But if you stay, and you choose to fight, fight or die.  There is no half-way point.  Recognize the difference in picking a fight and being picked on.  We don’t pick fights, we respond to them, and the most appropriate response is to leave.  This may be news to some of you, but normal people don’t get in fights.  There is always a back story.  Limit your ability through life’s interactions to place yourself in a situation that can, on any level, become violent.  I tell myself each and every day that I will keep my head up and on a swivel so I can recognize the situations unfolding around me so I can be better prepared to respond to them…but I do not initiate contact.  I do not pick fights.  I’ll give a friendly nod and wave, I’ll back out and create distance, and I’ll go my separate way…but if it comes for me, and I cannot go, I will fight or die.  I hope you are preparing to do the same.

Over the next few weeks I’m going to be discussing some of skill sets that I use to prepare students during the Graham Combat Personal Defense training course, such as: recognizing and avoiding, movement, communication, contact, restraints, fighting with what you carry, and medical skills.   

Bookmark this page or subscribe to the RSS feed to the right; I look forward to covering this information with each of you.  Shoot fast, hit first. -Matt  

Friday, October 15, 2010

Feature Article "All the King's Men" coming JAN 2011



Just got word from one of my editors that my article profiling Jordan's elite counter-terrorism unit, CTB-71, will be published in the January edition of Tactical Weapons magazine.

In May I accepted an invitation from Major General Gary Harrell (Retired) to visit his new project located outside of Amman, KASOTC.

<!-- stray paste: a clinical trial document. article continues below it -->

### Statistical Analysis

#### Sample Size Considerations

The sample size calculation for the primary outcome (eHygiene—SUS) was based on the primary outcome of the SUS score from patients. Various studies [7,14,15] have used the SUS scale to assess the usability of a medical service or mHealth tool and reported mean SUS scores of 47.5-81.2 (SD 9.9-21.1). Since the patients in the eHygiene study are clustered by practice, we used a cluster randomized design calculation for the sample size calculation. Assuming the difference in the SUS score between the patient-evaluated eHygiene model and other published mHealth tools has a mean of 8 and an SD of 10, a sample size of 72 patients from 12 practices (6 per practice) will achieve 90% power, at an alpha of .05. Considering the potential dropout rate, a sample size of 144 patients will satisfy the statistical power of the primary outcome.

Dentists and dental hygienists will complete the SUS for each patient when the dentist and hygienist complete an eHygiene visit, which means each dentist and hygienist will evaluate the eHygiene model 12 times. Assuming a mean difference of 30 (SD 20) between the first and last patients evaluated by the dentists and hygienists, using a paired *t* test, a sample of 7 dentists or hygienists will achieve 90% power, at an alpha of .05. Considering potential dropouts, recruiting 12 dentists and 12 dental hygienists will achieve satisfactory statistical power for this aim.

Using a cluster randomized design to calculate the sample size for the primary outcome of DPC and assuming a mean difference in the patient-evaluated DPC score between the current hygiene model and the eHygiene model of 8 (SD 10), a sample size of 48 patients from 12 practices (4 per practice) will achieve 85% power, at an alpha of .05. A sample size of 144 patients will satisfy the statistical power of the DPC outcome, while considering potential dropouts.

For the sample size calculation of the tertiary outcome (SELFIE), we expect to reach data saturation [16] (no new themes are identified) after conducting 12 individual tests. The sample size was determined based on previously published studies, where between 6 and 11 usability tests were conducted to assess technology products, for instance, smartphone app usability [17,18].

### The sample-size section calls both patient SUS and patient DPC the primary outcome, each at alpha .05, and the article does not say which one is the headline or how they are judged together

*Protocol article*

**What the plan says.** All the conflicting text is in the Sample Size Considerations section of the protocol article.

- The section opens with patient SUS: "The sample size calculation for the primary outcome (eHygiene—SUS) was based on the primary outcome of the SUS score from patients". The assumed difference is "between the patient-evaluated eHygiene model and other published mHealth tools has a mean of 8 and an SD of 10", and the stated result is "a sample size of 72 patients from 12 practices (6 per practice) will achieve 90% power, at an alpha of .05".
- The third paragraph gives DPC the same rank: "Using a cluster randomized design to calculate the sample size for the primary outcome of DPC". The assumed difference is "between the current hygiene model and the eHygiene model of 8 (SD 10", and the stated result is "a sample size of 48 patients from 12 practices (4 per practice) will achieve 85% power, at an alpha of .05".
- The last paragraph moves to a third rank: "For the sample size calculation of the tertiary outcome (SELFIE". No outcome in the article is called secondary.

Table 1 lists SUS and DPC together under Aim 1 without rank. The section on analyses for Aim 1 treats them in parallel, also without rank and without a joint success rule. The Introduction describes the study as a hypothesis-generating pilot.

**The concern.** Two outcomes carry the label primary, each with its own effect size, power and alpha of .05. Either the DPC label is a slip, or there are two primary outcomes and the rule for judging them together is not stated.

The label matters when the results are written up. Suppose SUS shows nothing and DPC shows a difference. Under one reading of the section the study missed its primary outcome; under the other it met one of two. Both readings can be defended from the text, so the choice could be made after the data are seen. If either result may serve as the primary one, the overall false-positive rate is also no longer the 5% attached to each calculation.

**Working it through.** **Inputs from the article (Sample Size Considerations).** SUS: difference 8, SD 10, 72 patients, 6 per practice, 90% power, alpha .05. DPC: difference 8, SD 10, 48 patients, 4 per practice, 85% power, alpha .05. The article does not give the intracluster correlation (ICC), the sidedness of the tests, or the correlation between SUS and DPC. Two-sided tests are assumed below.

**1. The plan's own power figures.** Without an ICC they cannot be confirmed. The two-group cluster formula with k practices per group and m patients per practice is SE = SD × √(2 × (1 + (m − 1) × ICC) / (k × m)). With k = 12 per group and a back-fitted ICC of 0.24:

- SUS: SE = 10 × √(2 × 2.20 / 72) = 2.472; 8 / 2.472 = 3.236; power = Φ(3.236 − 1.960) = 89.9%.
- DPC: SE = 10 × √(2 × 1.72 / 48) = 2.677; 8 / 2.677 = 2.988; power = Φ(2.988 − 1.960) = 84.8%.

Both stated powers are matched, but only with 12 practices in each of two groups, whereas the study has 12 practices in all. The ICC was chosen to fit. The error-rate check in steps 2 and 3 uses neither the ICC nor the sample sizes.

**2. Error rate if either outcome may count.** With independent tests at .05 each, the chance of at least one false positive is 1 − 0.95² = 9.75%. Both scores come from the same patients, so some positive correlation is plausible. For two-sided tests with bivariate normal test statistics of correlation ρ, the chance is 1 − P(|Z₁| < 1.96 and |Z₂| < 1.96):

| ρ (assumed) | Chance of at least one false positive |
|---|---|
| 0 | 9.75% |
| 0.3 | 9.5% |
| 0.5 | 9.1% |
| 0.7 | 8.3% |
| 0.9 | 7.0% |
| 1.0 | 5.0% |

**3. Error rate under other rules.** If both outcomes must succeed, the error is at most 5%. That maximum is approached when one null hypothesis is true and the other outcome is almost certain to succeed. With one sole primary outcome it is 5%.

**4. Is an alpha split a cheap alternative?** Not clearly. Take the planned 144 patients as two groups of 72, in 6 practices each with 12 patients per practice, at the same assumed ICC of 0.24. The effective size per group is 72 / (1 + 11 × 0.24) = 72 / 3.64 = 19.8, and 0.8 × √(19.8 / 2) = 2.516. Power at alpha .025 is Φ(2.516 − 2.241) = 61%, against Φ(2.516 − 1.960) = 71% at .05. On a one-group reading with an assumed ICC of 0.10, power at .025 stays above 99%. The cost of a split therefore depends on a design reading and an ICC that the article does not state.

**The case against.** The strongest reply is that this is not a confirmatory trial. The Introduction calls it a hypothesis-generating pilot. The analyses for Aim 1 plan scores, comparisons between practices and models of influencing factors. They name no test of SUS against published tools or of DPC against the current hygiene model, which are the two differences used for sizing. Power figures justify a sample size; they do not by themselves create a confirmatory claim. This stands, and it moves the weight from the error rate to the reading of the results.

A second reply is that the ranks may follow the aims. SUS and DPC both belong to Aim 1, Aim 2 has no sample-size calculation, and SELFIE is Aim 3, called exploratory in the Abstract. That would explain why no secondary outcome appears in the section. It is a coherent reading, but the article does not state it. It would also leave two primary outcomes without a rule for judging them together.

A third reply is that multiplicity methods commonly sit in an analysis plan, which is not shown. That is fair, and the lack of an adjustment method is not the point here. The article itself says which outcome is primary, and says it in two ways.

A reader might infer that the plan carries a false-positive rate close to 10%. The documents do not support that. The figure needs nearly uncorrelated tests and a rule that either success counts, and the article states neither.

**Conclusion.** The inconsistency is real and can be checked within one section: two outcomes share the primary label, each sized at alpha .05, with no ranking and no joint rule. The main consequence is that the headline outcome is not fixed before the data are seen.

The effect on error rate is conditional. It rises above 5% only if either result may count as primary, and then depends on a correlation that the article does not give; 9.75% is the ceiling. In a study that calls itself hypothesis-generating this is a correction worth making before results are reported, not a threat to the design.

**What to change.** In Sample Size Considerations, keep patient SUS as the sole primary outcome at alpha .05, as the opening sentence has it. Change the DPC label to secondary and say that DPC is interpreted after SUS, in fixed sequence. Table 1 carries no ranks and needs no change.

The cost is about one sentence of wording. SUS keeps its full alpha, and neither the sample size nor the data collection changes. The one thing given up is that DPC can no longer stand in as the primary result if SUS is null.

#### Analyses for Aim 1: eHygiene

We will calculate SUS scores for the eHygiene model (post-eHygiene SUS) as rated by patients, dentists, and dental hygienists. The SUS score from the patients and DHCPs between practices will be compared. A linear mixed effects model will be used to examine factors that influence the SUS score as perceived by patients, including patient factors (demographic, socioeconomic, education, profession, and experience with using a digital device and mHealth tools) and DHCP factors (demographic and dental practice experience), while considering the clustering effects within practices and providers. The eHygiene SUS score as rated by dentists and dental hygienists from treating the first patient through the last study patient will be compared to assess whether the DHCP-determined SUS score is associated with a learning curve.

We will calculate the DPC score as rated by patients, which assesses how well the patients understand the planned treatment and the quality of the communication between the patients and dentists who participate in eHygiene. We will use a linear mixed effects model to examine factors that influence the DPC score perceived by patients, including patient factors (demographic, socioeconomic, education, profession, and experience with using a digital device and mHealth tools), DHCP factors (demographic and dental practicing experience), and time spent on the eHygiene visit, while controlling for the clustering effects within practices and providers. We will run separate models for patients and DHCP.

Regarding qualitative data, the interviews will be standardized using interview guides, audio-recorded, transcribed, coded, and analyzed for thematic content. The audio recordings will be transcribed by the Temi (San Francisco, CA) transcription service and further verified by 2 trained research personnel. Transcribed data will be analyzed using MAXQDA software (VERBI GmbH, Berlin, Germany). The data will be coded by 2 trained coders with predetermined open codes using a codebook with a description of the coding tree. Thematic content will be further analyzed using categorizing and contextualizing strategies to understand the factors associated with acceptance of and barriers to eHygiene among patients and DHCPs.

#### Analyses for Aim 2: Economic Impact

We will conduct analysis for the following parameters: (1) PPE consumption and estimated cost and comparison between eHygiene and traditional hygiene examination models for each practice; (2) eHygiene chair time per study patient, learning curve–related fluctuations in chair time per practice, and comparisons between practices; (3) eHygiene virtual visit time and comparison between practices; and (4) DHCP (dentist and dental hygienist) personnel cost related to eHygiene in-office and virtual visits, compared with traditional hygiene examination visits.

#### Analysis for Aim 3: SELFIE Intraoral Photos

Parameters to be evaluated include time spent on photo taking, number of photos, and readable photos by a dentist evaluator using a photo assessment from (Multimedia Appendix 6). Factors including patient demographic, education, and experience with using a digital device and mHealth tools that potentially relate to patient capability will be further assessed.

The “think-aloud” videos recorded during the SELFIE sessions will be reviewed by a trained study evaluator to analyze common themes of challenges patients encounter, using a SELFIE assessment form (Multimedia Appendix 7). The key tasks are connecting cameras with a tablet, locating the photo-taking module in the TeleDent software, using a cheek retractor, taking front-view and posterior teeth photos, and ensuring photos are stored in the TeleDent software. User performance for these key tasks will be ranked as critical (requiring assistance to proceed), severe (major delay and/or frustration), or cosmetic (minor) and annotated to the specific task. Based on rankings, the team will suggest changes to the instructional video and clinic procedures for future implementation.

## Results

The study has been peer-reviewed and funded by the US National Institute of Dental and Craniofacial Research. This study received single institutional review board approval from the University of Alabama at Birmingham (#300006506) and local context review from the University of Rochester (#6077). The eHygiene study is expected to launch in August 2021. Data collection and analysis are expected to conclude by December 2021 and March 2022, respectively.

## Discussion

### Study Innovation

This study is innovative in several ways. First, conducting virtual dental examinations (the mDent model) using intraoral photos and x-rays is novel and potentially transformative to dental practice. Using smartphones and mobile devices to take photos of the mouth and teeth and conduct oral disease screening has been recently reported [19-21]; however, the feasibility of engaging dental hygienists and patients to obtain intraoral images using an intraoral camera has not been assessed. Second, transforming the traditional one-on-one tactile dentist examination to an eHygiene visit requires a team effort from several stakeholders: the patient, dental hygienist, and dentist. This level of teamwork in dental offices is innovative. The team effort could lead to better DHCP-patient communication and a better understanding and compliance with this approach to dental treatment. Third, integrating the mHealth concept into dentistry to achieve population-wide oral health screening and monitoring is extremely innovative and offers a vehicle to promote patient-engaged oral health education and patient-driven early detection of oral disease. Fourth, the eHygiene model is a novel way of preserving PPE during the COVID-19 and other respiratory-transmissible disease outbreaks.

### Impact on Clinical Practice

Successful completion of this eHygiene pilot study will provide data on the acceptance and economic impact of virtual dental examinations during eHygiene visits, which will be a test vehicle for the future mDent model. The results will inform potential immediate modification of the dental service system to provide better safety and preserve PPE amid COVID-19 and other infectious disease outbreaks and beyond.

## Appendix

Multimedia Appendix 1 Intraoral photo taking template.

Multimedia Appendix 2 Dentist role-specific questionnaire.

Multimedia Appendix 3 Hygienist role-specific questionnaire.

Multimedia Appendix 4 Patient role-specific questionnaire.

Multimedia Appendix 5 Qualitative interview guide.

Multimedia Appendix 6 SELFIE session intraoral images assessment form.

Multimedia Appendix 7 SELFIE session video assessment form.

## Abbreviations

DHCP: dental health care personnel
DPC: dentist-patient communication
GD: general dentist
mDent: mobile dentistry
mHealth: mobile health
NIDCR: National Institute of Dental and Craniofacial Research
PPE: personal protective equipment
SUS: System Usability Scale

KASOTC, the King Abdullah II Special Operations Training Center, is undoubtedly the world's premiere military and counter-terrorism training facility. While there I was able to spend some time working with CTB-71, Jordan's counter-terror unit.

The article profiles the history of CTB-71, their operational capabilities, some recent missions, and the gear & equipment of the men of the unit. Each of the operators I worked with was the utmost professional and I am proud to have spent time with such a great team of operators. Once the article hits the stands I'll put a link in here.

Talk soon, -M

Wednesday, October 13, 2010

Oak Harbor WA - Graham Combat Training Course

Thanks to the great men & women at the Oak Harbor Police Department we're going to be running a Graham Combat Training Course in November on Whidbey Island.

I just got off the phone with one of their firearms instructors and SWAT guys and it looks like the course is scheduled to "go" November 18th through the 20th. Similar to the course I just finished in Culpeper, VA, this course is vehicle and movement intensive.

If you're a law enforcement officer, from any agency, or a responsible permit-holding, firearms trained civilian, you can register for the course via email: mgraham@grahamcombat.com. The course cost is $450.